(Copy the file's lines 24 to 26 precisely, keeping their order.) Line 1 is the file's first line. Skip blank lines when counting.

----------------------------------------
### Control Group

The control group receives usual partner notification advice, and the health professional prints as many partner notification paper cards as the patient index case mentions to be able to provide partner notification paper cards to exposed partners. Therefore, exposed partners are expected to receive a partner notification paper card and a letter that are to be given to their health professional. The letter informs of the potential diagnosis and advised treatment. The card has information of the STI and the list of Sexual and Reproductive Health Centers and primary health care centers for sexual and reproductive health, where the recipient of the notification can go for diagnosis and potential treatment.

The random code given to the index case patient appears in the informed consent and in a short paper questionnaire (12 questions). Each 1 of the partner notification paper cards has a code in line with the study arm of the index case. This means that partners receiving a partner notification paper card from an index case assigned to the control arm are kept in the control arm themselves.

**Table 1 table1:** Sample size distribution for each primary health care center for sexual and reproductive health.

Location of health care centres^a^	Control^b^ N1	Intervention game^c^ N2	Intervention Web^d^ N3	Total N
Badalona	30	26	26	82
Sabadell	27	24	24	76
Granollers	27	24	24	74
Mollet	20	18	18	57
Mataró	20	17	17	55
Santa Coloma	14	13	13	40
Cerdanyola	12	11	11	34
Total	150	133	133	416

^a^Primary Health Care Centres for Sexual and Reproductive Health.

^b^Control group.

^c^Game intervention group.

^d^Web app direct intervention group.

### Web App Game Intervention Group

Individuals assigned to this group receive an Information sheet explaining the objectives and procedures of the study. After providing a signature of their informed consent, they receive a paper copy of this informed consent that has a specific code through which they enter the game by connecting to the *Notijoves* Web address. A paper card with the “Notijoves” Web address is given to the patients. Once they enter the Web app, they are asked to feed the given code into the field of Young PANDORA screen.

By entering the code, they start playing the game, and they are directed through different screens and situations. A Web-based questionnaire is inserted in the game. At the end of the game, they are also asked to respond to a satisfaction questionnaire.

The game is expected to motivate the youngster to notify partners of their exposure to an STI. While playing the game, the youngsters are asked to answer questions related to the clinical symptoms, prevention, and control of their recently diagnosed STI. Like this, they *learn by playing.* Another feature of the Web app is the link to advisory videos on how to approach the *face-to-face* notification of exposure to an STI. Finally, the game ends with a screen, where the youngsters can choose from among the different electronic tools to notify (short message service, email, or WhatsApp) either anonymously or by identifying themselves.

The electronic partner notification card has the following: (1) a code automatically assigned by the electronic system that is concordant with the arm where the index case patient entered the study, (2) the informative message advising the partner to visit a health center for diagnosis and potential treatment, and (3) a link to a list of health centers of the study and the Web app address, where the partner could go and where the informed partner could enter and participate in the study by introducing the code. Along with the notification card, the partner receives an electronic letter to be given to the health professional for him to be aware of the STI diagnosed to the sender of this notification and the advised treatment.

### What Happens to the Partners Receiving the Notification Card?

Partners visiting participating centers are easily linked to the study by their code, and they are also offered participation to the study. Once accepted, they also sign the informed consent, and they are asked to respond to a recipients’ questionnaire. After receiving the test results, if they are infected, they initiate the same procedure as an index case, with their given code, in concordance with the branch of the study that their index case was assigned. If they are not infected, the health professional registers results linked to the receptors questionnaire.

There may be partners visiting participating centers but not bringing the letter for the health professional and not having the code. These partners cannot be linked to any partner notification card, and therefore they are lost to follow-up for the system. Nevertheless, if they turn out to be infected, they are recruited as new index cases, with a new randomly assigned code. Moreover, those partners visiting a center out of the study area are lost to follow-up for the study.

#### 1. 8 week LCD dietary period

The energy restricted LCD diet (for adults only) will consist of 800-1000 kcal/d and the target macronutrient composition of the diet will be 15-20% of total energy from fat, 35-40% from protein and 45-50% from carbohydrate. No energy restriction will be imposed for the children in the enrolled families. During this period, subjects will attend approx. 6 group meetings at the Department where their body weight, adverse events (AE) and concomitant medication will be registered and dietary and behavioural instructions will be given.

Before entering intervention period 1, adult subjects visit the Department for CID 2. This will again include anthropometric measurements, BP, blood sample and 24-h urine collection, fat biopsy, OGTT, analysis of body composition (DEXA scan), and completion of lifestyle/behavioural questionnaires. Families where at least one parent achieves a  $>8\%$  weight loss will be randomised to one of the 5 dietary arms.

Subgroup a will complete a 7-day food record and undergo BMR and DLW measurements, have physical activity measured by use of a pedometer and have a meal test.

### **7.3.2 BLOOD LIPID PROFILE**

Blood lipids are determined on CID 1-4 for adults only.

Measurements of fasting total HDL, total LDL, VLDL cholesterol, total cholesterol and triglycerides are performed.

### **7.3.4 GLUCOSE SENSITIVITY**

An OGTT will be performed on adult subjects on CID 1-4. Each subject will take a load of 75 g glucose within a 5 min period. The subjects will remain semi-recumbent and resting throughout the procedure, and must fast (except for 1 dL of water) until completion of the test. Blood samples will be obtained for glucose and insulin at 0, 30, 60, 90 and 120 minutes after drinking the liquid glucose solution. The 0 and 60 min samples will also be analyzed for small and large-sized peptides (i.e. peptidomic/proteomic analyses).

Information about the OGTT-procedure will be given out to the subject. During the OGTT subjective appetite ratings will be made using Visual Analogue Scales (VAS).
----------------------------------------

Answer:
Partners visiting participating centers are easily linked to the study by their code, and they are also offered participation to the study. Once accepted, they also sign the informed consent, and they are asked to respond to a recipients’ questionnaire. After receiving the test results, if they are infected, they initiate the same procedure as an index case, with their given code, in concordance with the branch of the study that their index case was assigned. If they are not infected, the health professional registers results linked to the receptors questionnaire.

There may be partners visiting participating centers but not bringing the letter for the health professional and not having the code. These partners cannot be linked to any partner notification card, and therefore they are lost to follow-up for the system. Nevertheless, if they turn out to be infected, they are recruited as new index cases, with a new randomly assigned code. Moreover, those partners visiting a center out of the study area are lost to follow-up for the study.

#### 1. 8 week LCD dietary period